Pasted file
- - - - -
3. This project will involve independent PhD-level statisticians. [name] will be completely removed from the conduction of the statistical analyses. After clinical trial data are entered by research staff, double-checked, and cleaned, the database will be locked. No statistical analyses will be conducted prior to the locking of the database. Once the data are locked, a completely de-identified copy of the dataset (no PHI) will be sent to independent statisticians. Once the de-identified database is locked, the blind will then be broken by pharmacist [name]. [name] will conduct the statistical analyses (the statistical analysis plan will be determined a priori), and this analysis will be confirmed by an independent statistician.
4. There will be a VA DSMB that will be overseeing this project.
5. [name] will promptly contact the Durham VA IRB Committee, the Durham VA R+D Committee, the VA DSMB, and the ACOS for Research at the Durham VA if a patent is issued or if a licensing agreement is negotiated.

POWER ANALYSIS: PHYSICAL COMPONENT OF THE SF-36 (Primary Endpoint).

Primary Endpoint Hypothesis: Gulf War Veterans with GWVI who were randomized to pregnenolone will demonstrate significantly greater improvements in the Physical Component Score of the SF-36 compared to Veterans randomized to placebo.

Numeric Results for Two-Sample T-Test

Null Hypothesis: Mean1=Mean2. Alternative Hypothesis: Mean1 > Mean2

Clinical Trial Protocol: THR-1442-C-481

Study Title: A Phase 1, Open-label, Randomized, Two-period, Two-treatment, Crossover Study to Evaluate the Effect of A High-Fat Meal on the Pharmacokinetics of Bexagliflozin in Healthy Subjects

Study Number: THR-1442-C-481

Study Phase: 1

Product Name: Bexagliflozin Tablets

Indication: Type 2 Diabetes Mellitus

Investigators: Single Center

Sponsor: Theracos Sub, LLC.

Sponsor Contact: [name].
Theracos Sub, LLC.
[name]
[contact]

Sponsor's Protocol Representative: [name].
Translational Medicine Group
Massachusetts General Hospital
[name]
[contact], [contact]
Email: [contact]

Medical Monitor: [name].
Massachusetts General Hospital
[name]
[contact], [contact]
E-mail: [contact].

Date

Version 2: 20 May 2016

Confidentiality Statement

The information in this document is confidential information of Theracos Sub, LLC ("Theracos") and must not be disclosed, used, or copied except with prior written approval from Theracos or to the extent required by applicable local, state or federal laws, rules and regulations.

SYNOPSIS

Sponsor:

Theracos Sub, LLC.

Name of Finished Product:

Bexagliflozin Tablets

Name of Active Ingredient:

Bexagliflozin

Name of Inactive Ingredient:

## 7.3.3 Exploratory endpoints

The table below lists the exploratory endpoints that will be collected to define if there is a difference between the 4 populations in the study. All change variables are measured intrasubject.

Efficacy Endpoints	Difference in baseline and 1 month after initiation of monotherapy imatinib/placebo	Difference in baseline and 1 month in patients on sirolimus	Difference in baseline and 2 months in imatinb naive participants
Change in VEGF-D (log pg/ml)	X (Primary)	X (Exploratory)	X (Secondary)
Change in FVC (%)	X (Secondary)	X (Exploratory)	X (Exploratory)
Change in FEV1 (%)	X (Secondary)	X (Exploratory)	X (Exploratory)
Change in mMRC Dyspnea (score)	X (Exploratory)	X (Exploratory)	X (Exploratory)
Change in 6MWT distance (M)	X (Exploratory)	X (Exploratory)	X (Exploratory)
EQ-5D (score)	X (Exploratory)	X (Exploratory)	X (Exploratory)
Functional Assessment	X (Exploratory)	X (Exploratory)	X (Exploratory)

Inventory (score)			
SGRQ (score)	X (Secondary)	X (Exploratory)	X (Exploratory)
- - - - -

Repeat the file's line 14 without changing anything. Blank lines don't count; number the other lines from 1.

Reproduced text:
Investigators: Single Center